I sealed the external door frames with these special squishy tapes you get in hardware stores, and put weather strips on the bottom. This can be a bit of a fiddly job and makes your doors work badly if you’re not careful. Buy a range of thicknesses and have a good look at where the door sits (or more importantly doesn’t sit) against the door jamb. It will probably take some fiddling to get the latch-tongue to go into the strike plate when you’re done too. I used a little file to open the strike plate on a few doors.
I did the same to all the internal doors as well. This means that you can use the room to insulate the hall against the outside of the house, and again because of the gas heater suck it was another way of slowing air movement.
We didn’t have a lot of money for this step, and were terrified by the idea of making curtains. So we bought blockout roller blinds, which were really good at keeping the heat out, and moderately good at keeping it in. We also used semi-opaque honeycomb blinds in the big window in the front room, which we loved. They have noticeable thermal affect, and the good ones will supply a tested R-value. The slight transparency meant it let light in while they were closed, which was nice, but mostly for privacy.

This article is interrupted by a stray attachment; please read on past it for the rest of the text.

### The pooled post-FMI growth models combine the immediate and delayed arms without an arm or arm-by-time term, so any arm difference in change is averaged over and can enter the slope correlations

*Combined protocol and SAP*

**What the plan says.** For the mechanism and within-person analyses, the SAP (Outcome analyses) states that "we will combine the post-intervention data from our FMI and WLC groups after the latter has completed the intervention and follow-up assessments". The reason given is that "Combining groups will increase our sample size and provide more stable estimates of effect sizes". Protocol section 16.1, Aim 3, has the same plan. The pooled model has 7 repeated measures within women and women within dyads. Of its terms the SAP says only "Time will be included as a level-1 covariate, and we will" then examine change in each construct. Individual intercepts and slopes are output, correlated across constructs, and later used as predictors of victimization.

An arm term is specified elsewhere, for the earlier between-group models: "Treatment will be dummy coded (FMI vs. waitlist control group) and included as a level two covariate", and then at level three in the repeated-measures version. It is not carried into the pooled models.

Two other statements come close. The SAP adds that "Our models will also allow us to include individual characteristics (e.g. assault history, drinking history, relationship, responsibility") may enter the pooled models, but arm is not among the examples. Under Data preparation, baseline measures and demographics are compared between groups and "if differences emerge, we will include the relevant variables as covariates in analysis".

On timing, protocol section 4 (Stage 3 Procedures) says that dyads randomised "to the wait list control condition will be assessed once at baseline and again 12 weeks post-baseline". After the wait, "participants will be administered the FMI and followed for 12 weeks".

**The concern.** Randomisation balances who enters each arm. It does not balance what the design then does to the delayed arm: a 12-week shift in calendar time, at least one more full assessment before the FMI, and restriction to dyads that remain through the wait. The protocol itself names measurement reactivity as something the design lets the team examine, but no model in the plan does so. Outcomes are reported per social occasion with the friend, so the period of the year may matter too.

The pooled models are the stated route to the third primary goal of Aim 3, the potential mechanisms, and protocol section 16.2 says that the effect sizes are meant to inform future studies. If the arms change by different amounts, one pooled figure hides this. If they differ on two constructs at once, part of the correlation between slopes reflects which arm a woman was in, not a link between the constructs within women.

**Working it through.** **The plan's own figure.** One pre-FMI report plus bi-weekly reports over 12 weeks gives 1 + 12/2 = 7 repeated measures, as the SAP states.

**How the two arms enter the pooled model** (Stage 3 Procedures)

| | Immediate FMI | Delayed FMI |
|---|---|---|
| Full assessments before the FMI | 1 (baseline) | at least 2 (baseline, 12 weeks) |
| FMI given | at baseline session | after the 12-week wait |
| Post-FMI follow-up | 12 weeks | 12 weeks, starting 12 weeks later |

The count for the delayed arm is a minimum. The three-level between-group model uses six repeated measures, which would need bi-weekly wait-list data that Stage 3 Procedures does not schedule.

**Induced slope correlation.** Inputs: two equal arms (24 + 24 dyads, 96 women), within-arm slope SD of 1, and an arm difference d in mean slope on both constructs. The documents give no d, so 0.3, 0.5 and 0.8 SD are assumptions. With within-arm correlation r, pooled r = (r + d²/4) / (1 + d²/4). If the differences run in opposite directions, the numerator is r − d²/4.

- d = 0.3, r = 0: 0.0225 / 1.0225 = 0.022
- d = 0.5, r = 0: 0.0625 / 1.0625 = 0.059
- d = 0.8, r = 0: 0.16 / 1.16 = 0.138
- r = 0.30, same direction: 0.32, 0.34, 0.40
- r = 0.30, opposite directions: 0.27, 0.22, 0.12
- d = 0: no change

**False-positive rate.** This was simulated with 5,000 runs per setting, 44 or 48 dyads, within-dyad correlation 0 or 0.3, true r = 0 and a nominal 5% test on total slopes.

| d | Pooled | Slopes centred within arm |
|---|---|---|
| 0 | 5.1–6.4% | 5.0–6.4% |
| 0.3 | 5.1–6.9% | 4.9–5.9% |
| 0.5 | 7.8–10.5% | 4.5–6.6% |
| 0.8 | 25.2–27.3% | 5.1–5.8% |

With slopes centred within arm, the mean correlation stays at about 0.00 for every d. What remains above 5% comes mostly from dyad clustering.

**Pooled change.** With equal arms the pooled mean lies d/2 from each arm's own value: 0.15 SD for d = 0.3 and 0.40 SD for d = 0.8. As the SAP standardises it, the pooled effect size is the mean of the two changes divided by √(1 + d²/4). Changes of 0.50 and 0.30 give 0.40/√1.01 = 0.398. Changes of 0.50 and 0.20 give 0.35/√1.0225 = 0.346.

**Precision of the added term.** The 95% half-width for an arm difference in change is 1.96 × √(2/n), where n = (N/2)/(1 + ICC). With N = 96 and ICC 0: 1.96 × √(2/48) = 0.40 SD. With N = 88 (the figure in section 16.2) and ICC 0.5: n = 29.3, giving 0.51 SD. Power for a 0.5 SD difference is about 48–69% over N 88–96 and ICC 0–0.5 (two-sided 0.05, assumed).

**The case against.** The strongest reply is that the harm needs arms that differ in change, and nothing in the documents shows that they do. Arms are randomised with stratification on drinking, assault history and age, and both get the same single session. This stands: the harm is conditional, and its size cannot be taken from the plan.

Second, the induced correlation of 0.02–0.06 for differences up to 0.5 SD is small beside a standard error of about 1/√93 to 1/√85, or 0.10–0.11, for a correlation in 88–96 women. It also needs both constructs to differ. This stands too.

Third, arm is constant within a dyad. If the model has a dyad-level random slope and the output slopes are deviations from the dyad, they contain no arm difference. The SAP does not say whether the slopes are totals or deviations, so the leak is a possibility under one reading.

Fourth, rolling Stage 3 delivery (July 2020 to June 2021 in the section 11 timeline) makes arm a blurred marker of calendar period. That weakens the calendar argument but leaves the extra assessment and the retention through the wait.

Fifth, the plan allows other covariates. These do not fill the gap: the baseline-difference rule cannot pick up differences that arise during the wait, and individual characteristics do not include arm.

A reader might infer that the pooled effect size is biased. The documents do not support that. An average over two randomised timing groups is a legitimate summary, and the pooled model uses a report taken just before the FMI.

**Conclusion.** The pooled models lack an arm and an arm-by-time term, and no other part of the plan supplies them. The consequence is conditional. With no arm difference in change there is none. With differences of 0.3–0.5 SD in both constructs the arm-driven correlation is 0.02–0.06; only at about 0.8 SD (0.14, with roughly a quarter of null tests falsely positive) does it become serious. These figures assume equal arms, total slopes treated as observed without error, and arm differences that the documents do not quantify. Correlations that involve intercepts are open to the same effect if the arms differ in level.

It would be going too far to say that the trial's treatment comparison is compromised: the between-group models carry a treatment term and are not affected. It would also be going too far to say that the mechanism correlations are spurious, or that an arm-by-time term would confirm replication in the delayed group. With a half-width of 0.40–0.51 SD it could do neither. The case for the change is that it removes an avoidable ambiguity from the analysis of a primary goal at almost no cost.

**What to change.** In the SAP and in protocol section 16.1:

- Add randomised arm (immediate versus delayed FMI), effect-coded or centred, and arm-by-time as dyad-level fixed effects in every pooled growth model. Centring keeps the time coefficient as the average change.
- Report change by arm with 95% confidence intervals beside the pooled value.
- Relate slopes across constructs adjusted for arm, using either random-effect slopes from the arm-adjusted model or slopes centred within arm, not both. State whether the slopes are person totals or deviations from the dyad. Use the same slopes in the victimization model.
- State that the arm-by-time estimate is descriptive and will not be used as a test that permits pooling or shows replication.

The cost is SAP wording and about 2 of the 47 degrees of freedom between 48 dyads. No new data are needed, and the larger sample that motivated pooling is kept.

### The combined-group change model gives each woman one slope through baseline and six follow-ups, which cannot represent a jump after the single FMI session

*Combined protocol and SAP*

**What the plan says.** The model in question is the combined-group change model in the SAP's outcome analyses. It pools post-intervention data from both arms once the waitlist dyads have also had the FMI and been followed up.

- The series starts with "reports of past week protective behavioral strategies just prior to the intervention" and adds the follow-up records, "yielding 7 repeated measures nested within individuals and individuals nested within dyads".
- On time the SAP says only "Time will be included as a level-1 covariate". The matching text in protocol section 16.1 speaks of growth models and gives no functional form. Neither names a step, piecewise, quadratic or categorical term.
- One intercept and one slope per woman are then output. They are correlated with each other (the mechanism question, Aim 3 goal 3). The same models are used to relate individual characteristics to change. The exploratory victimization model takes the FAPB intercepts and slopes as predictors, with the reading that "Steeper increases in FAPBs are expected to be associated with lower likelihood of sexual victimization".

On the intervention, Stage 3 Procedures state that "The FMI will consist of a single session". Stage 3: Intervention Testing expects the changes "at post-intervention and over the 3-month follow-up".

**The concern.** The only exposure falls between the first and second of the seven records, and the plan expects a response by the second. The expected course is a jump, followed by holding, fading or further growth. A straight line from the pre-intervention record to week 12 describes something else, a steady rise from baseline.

Outside we put roller blinds on most of the windows. The kitchen window got hot early sun in summer at an awkward angle, then the front of the house baked in the afternoon. These blinds were great actually, and made the house much cooler in summer.
If I had my time again I would have put the external blinds on for the first summer.
Inside, I would get high-quality honeycomb blinds made to fit snuggly inside the window frame (actually called the “reveal”, the wooden frame that engages the window with the house frame). This would probably be a bit expensive, in which case I’d buy a good sewing machine and go for it. But honeycombs would be my first choice.